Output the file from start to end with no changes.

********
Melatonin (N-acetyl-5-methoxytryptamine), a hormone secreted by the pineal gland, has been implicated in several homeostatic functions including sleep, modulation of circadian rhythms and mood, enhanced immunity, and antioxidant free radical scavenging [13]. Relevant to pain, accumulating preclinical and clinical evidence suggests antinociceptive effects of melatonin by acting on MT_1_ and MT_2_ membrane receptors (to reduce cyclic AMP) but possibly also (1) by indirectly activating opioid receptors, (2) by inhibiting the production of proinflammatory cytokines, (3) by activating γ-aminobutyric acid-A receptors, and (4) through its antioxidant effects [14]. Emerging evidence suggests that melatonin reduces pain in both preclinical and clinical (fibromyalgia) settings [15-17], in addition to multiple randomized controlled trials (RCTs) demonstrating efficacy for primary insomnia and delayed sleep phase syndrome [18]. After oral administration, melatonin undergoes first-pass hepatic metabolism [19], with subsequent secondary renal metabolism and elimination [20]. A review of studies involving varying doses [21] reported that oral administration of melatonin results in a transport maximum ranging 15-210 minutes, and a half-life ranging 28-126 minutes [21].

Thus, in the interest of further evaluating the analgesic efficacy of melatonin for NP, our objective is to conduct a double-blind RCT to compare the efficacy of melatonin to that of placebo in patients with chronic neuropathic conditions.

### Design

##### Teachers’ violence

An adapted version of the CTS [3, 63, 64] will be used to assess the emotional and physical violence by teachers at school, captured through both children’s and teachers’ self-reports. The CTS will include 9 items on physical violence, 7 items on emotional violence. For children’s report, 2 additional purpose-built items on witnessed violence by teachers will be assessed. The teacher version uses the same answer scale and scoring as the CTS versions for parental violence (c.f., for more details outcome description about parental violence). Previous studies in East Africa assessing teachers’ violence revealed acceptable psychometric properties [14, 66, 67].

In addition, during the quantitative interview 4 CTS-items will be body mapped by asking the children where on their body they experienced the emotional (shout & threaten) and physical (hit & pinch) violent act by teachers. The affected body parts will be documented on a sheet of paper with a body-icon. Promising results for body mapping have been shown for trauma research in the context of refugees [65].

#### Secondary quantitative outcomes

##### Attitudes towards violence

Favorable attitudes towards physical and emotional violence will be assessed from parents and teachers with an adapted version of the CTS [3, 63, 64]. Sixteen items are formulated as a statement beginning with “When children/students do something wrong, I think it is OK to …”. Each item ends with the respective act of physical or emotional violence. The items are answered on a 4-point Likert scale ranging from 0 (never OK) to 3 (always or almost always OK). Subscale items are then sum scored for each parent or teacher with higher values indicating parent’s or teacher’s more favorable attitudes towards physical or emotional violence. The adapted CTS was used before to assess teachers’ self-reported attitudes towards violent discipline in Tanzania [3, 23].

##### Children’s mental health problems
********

Melatonin (N-acetyl-5-methoxytryptamine), a hormone secreted by the pineal gland, has been implicated in several homeostatic functions including sleep, modulation of circadian rhythms and mood, enhanced immunity, and antioxidant free radical scavenging [13]. Relevant to pain, accumulating preclinical and clinical evidence suggests antinociceptive effects of melatonin by acting on MT_1_ and MT_2_ membrane receptors (to reduce cyclic AMP) but possibly also (1) by indirectly activating opioid receptors, (2) by inhibiting the production of proinflammatory cytokines, (3) by activating γ-aminobutyric acid-A receptors, and (4) through its antioxidant effects [14]. Emerging evidence suggests that melatonin reduces pain in both preclinical and clinical (fibromyalgia) settings [15-17], in addition to multiple randomized controlled trials (RCTs) demonstrating efficacy for primary insomnia and delayed sleep phase syndrome [18]. After oral administration, melatonin undergoes first-pass hepatic metabolism [19], with subsequent secondary renal metabolism and elimination [20]. A review of studies involving varying doses [21] reported that oral administration of melatonin results in a transport maximum ranging 15-210 minutes, and a half-life ranging 28-126 minutes [21].

Thus, in the interest of further evaluating the analgesic efficacy of melatonin for NP, our objective is to conduct a double-blind RCT to compare the efficacy of melatonin to that of placebo in patients with chronic neuropathic conditions.

### Design

##### Teachers’ violence

An adapted version of the CTS [3, 63, 64] will be used to assess the emotional and physical violence by teachers at school, captured through both children’s and teachers’ self-reports. The CTS will include 9 items on physical violence, 7 items on emotional violence. For children’s report, 2 additional purpose-built items on witnessed violence by teachers will be assessed. The teacher version uses the same answer scale and scoring as the CTS versions for parental violence (c.f., for more details outcome description about parental violence). Previous studies in East Africa assessing teachers’ violence revealed acceptable psychometric properties [14, 66, 67].

In addition, during the quantitative interview 4 CTS-items will be body mapped by asking the children where on their body they experienced the emotional (shout & threaten) and physical (hit & pinch) violent act by teachers. The affected body parts will be documented on a sheet of paper with a body-icon. Promising results for body mapping have been shown for trauma research in the context of refugees [65].

#### Secondary quantitative outcomes

##### Attitudes towards violence

Favorable attitudes towards physical and emotional violence will be assessed from parents and teachers with an adapted version of the CTS [3, 63, 64]. Sixteen items are formulated as a statement beginning with “When children/students do something wrong, I think it is OK to …”. Each item ends with the respective act of physical or emotional violence. The items are answered on a 4-point Likert scale ranging from 0 (never OK) to 3 (always or almost always OK). Subscale items are then sum scored for each parent or teacher with higher values indicating parent’s or teacher’s more favorable attitudes towards physical or emotional violence. The adapted CTS was used before to assess teachers’ self-reported attitudes towards violent discipline in Tanzania [3, 23].

##### Children’s mental health problems